Attracting and Retaining Talent: People and Jobs for the 21st Century

Jun 14, 2006
  • Description

Jacksonville's ability to thrive in the 21st century global knowledge-based economy hinges on its ability to attract and retain talented workers and high-wage knowledge-economy employers.

Jacksonville competes for these people and jobs with cities around the world that are strategically building their intellectual infrastructure and marketing themselves as vibrant, exciting, and welcoming communities.

Jacksonville already has many of the key pieces in place to become a talent magnet. The economy is diverse, the community is generally thought to offer a high quality of life, and the area is richin natural and cultural amenities. In addition, Jacksonville is also relatively competitive with other cities when it comes to attracting business. The community is often nationally ranked as a greatcity for relocating or starting a company based on the low cost (labor and taxes) of doing business locally. Jacksonville provides affordable living, exceptional medical care, and an increasingly diverse population mix to attract well-educated, well-trained workers.

What Jacksonville lacks is sufficient high-skill, high-wage jobs to attract and retain a highly skilled, highly educated workforce. Jacksonville's technology and research base, a critical foundation for the knowledge-based economy, ranks among the lowest metropolitan areas in the country. The city's persistent inferiority complex and overly-pessimistic views of public education and cultural vibrancy make it more difficult to keep talented people and attract others in.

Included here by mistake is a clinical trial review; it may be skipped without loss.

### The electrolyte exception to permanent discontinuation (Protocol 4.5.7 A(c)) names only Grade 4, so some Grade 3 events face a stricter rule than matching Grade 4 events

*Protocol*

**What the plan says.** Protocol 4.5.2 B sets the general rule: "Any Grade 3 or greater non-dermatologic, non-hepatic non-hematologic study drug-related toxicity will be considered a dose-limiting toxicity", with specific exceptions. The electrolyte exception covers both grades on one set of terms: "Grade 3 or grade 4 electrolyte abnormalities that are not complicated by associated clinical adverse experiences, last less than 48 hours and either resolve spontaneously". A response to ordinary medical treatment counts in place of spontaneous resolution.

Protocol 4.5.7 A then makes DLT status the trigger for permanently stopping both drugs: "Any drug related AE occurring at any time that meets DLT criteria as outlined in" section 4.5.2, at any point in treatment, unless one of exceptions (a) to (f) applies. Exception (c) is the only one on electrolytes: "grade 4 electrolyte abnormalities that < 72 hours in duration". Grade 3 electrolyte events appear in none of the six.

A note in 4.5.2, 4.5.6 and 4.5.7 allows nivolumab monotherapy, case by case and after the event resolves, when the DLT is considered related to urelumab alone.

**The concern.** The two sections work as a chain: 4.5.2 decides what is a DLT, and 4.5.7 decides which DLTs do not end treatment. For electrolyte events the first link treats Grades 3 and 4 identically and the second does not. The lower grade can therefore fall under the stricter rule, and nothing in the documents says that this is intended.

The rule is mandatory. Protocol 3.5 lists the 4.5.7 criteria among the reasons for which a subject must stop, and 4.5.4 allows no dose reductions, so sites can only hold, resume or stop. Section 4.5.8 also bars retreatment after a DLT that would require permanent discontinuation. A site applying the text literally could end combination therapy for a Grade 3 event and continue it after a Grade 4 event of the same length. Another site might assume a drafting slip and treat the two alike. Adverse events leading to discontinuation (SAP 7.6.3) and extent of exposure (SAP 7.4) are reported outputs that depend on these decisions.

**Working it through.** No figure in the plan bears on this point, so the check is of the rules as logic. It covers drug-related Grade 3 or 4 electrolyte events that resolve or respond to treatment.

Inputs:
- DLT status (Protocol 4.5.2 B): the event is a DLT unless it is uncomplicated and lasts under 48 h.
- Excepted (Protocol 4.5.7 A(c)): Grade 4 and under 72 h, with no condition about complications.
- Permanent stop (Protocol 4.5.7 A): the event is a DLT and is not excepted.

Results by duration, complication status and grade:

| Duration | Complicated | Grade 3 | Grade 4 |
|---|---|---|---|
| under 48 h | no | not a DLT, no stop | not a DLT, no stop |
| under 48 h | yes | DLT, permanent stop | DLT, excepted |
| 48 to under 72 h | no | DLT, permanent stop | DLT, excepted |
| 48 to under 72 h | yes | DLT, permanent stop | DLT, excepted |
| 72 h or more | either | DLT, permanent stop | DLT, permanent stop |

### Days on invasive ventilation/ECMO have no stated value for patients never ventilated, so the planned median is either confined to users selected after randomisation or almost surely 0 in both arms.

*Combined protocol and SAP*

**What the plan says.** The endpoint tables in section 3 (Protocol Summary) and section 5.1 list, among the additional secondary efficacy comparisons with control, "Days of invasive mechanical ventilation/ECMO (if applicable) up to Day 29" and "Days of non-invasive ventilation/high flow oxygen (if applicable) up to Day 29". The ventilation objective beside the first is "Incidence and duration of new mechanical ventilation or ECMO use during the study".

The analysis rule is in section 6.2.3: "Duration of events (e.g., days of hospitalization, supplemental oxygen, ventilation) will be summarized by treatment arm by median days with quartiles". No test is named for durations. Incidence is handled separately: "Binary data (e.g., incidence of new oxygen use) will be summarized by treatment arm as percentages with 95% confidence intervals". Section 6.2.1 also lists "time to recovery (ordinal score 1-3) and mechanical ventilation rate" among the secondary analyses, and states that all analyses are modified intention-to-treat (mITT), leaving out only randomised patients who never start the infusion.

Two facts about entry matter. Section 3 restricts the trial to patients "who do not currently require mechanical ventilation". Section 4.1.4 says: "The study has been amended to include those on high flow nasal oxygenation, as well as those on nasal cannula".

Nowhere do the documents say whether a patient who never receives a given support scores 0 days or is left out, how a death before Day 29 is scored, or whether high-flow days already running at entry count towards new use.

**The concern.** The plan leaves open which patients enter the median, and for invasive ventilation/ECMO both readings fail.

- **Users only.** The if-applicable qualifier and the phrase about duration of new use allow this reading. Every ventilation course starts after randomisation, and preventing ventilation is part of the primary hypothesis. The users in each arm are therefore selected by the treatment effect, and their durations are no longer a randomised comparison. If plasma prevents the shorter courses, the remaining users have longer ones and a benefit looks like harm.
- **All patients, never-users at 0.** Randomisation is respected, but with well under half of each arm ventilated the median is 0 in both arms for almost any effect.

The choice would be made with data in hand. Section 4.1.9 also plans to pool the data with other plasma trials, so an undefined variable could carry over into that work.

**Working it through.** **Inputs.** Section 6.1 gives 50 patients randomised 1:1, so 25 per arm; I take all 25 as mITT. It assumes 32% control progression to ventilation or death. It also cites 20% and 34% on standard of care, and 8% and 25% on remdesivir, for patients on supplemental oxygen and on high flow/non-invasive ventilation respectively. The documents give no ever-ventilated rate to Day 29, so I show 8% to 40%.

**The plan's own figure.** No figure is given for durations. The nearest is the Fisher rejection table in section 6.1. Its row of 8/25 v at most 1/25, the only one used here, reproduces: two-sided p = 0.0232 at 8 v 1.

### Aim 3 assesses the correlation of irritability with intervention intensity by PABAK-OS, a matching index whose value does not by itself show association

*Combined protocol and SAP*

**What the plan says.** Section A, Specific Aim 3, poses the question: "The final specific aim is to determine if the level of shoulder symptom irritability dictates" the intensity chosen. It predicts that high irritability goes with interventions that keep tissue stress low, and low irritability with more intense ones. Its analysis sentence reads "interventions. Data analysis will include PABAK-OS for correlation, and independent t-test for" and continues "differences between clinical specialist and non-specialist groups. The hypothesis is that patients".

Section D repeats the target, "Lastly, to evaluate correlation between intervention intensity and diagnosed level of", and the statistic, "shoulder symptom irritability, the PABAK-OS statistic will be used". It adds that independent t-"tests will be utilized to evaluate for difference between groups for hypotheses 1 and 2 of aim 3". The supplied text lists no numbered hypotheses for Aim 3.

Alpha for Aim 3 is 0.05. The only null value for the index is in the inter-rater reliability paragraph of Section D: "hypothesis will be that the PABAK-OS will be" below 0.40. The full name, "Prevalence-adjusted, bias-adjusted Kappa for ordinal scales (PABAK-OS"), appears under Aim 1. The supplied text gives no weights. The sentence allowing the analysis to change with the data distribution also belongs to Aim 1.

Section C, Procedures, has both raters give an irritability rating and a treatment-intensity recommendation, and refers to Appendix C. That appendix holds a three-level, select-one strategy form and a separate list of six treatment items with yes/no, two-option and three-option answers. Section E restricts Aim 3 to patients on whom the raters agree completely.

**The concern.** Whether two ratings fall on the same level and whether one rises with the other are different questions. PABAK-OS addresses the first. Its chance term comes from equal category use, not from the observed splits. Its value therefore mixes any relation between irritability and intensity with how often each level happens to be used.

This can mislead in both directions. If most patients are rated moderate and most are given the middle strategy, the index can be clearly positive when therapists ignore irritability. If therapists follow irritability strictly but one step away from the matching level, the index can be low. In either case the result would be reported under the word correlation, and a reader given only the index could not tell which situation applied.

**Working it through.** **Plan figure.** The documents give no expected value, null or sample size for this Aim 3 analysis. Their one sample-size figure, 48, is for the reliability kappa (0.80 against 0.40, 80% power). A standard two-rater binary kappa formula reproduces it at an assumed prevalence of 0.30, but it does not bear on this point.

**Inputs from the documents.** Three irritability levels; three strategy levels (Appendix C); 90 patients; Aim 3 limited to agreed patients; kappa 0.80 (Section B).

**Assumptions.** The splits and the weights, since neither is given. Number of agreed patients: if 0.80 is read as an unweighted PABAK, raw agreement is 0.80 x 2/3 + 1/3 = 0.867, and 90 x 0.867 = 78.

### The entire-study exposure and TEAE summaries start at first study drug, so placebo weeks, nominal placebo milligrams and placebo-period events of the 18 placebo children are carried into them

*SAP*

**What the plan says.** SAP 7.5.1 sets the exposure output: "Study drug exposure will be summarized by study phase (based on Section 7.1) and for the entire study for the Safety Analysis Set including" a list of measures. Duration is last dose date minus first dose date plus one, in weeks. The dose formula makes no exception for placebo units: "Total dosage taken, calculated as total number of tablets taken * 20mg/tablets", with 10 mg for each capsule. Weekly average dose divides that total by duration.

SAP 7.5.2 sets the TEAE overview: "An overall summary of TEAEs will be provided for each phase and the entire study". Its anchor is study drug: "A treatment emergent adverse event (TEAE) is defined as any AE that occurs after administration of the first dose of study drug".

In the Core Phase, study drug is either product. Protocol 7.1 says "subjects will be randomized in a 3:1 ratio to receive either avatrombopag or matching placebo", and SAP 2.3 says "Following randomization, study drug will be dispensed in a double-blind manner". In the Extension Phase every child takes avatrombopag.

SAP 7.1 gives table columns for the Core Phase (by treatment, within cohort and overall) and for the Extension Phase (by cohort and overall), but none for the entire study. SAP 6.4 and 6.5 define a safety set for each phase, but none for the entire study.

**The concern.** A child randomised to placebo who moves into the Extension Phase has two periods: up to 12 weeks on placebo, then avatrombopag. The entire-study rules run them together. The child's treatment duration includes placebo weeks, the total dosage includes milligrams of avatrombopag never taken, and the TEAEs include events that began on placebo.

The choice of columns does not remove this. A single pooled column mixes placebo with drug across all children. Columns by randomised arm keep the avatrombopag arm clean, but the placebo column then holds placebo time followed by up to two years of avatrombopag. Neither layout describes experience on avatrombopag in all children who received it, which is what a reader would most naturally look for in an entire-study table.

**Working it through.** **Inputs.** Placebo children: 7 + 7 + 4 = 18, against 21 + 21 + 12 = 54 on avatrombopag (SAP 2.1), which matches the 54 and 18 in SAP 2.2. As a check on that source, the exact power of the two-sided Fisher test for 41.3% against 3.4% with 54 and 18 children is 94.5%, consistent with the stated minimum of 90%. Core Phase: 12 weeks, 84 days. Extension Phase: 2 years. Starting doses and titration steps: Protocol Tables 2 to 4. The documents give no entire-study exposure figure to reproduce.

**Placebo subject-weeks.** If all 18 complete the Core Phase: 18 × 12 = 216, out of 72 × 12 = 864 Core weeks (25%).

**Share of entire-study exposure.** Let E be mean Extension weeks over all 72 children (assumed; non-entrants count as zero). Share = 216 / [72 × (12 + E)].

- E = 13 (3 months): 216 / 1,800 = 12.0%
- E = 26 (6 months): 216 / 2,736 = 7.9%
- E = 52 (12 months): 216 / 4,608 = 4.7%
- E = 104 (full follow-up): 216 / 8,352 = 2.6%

Making Jacksonville a preferred city for living, working, and playing is the key to retaining educated workers, whether they are defined as the creative class, knowledge workers, young professionals, mid-level professionals with families, or working empty nesters. Attracting and retaining talent in Jacksonville requires specific strategies that focus on the following:

  • Building a research infrastructure that encourages the development of jobs that pay high wages;
  • Instituting and/or revamping internal and external marketing programs that tout the community's strengths in ways substantial enough to overcome individual perceptions that Jacksonville has little to offer;  and
  • Promoting Jacksonville's abundant arts, culture, natural, and entertainment amenities.

The lesson throughout the study's findings, conclusions, best practices,  and ultimately its recommendations is that Jacksonville need not invent anything new to become a talent magnet. If the community plays to its strengths and acknowledges its shortcomings by dedicatingresources to overcoming those deficits, Jacksonville will be transformed into a knowledge-based economy, ready to take on the world.